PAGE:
Three atomic hotspots (with glowing reviews).
After a reactor fire in 1986 unleashed clouds of radio active material across Europe, Chernobyl became the site of the worst accident of the nuclear age. The Ukrainian city is still shorthand for a deadly atomic wasteland. However, that's not put tourists off from visiting the area. In fact it's a huge draw. The abandoned city of Pripyat remains frozen in time. At a time when many Soviet buildings have been demolished or redesigned, this model town built for workers is preserved exactly as the day it was abandoned. The yellow ferris wheel at the heart of the city's funfair is one of its most eerie landmarks. Guided tours are now conducted by Chernobyl Tour into the heart of the exclusion zone from $218pp. Don't forget to pack a Geiger counter.
US NATIONAL ATOMIC TESTING MUSEUM, LAS VEGAS
If you thought what happens in Las Vegas is wild, you should see what they got up to just 100km away at the Nevada Test Site. During the Cold War, mushroom clouds could be seen over the Strip from the 1021 test detonations. This Smithsonian-partnered museum located on East Flamingo Rd celebrates some of the wonders and horrors of the atomic age. Among the exhibits are pieces of pop culture memorabilia, a simulated detonation in the Ground Zero Theatre and the bizarre Davy Crockett Weapon System — a nuclear weapon launcher so small it could be transported by a small team of soldiers. $32 general admission with free tours of the NTS.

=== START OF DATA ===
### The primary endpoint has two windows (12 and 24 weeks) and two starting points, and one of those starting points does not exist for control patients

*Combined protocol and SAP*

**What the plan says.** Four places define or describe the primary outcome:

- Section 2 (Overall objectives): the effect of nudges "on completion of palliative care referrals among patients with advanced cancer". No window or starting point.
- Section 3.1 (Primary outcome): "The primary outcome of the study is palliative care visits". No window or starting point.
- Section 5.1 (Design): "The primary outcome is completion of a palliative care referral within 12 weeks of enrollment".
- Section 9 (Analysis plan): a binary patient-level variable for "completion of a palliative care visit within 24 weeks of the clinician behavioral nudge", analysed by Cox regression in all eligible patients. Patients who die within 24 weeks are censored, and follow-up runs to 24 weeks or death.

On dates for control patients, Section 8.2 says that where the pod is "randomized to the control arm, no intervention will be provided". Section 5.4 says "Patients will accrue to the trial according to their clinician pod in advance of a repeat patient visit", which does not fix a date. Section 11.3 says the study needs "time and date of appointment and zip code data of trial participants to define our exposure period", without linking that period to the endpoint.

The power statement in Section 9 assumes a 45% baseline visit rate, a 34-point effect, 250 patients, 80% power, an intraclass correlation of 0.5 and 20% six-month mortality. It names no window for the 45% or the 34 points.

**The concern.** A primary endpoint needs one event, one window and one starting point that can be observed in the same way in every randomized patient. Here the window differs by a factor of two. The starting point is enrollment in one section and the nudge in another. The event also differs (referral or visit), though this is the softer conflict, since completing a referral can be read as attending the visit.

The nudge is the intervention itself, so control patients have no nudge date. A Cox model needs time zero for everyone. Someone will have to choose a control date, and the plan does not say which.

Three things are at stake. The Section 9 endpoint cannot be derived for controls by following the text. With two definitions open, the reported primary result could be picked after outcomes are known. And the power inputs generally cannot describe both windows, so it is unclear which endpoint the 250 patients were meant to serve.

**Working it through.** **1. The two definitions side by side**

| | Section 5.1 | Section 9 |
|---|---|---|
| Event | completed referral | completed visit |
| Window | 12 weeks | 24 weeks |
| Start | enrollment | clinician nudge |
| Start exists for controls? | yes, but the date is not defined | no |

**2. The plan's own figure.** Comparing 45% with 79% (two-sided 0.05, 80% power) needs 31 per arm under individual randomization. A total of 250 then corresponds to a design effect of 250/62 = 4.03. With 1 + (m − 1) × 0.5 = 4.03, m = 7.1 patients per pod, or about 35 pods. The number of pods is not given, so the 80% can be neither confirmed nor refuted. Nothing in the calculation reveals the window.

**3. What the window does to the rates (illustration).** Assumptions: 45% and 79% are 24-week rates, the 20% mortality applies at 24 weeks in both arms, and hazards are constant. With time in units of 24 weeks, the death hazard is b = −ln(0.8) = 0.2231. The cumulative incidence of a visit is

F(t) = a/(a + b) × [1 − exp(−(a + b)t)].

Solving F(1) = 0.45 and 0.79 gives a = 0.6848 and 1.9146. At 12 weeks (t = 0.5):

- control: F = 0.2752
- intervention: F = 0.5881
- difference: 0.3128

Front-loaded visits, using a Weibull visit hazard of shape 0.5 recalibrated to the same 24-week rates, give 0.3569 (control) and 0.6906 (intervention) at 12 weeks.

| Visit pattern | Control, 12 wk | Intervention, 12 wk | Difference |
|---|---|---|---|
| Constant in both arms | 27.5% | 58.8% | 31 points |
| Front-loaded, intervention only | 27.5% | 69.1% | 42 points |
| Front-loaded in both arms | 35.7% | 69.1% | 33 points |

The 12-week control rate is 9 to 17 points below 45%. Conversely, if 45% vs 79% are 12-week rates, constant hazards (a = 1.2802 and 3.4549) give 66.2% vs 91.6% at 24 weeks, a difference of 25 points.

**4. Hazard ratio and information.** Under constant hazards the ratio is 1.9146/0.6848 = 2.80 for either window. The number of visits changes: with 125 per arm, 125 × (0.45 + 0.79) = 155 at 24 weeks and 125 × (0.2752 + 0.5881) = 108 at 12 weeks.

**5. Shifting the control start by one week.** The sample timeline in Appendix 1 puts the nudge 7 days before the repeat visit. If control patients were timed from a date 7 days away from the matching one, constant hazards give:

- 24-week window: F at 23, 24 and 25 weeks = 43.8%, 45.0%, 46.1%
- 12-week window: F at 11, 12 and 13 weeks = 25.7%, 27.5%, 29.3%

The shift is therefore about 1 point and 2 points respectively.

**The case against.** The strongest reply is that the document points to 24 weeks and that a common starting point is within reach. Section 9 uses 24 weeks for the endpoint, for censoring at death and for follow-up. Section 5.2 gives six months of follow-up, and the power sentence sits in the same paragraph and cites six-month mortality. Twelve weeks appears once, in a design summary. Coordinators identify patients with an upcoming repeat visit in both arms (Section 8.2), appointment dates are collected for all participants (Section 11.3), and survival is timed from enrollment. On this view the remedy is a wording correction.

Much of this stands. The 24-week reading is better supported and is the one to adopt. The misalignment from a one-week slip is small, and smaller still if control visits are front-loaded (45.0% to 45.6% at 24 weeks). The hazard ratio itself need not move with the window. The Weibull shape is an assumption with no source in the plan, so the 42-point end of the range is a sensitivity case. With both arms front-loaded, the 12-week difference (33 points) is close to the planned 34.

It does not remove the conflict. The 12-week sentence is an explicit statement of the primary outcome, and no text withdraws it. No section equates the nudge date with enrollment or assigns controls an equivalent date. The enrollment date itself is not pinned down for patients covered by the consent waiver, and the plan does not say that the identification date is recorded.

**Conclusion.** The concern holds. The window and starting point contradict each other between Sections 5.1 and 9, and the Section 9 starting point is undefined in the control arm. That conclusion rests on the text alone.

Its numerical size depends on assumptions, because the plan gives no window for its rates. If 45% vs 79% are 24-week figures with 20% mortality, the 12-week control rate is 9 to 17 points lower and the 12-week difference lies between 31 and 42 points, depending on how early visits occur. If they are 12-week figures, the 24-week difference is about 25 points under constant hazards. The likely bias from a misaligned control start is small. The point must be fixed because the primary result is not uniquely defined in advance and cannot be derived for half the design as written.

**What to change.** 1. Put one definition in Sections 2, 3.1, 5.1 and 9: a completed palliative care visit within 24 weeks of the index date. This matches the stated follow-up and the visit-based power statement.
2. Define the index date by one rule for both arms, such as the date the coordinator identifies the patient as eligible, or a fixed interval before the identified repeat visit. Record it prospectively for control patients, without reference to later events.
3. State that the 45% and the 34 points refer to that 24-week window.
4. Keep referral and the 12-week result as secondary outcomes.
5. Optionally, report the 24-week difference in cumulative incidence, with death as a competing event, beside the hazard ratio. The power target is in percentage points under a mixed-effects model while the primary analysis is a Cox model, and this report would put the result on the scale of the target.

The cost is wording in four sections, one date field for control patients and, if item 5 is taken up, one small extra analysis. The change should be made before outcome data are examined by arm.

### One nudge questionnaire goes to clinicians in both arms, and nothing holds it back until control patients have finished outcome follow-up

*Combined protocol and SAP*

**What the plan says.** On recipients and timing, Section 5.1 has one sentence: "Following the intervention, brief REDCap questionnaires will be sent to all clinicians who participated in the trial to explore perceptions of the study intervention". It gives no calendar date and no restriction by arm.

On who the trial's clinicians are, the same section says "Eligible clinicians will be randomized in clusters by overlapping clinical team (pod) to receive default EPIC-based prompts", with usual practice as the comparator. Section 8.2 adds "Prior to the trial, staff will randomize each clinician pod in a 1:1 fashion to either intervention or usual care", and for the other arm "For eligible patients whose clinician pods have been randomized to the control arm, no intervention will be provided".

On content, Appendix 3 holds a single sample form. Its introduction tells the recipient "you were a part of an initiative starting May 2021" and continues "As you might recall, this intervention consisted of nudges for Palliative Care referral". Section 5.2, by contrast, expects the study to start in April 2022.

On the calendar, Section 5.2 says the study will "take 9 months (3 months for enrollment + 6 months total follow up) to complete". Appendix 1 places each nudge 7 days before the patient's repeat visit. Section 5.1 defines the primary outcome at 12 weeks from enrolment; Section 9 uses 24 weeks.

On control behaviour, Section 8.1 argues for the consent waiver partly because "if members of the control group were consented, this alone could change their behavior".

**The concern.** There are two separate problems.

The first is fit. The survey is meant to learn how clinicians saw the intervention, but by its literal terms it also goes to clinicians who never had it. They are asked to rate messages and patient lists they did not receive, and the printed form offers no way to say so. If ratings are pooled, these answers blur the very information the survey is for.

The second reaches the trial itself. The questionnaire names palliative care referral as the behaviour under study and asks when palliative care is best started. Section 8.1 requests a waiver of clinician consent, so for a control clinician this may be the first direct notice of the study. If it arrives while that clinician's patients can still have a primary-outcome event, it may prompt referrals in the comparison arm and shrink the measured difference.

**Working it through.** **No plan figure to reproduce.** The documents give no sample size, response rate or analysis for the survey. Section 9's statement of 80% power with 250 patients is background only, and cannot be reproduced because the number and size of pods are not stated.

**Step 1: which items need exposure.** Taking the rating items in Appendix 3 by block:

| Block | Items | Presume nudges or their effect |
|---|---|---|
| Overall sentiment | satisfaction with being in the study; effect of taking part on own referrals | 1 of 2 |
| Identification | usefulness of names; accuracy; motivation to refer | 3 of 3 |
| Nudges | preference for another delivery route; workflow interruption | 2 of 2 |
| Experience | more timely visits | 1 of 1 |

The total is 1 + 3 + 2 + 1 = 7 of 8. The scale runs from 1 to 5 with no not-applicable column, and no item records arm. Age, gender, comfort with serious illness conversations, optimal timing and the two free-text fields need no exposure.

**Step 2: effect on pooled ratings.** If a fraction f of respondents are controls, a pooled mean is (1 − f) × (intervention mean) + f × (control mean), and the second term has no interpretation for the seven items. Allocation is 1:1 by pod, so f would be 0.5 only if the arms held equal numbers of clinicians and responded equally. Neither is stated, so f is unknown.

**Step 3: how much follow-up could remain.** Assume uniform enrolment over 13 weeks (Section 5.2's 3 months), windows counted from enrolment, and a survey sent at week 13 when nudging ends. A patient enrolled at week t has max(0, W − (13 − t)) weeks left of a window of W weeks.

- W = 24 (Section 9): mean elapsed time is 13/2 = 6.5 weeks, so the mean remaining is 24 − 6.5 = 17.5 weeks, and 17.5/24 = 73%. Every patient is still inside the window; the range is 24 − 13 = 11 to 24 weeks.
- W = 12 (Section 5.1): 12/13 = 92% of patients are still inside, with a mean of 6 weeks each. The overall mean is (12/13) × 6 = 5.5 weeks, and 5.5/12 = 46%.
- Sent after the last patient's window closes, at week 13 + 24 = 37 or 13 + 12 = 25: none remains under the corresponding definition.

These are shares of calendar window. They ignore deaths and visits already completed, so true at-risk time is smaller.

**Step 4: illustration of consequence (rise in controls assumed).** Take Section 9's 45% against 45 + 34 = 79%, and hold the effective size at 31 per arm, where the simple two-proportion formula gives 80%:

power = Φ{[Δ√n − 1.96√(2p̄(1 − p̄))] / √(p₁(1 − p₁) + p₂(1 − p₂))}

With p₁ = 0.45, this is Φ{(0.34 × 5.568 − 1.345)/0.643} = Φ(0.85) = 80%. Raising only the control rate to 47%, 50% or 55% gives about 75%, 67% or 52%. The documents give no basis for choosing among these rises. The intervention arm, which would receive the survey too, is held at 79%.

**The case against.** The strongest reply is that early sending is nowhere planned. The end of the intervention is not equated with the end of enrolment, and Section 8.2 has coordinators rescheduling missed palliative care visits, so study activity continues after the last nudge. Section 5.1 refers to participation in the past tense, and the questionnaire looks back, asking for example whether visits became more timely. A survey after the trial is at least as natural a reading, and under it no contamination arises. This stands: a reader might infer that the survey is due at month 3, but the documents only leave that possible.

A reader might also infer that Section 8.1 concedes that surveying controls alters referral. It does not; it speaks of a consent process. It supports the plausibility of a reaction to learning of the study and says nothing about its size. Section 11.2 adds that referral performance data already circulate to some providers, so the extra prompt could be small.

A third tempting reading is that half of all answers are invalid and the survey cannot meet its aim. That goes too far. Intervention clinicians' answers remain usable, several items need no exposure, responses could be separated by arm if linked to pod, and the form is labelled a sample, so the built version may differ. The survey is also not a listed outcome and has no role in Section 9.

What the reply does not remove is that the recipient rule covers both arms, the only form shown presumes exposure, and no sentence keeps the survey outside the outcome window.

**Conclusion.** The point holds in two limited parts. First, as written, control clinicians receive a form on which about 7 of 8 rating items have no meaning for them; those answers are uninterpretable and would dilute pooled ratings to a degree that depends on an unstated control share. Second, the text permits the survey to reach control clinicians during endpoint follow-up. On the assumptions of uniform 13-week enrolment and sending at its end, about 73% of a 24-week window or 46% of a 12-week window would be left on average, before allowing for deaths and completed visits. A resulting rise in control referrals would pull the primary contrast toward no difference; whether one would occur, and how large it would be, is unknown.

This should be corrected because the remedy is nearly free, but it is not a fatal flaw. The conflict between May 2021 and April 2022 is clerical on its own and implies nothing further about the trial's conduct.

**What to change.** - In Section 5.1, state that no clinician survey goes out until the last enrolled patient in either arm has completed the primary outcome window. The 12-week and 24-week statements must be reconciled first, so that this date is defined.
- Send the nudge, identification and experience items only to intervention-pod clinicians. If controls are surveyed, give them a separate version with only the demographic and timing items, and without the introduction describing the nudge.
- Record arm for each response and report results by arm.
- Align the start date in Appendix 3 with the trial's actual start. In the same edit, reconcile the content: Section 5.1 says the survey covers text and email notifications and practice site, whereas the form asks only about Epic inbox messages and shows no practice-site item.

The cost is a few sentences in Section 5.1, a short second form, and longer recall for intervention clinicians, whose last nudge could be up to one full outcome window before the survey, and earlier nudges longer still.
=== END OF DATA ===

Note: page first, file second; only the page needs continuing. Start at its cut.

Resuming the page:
SELLAFIELD, UNITED KINGDOM
On the far side of the bucolic English Lakes where poet Wordsworth once "wondered lonely as a mushroom cloud" is the town of Sellafield. The Windscale nuclear reactor, which was part of the nuclear programme caught fire in 1957, causing a large-scale nuclear disaster. Then named Windscale, it changed its name to Sellafield in 1981 when associations became toxic — though the controversy lives on like so much background radiation. The ugly disaster took place in some of England's most beautiful scenery on the coast of the Irish Sea and the Cumbrian countryside. The final traces of uranium were removed from the reactor just 10 years ago. If you find the shadow of the cooling towers too oppressive, you can hike out into the romantic landscapes of Wastwater and Seatallan.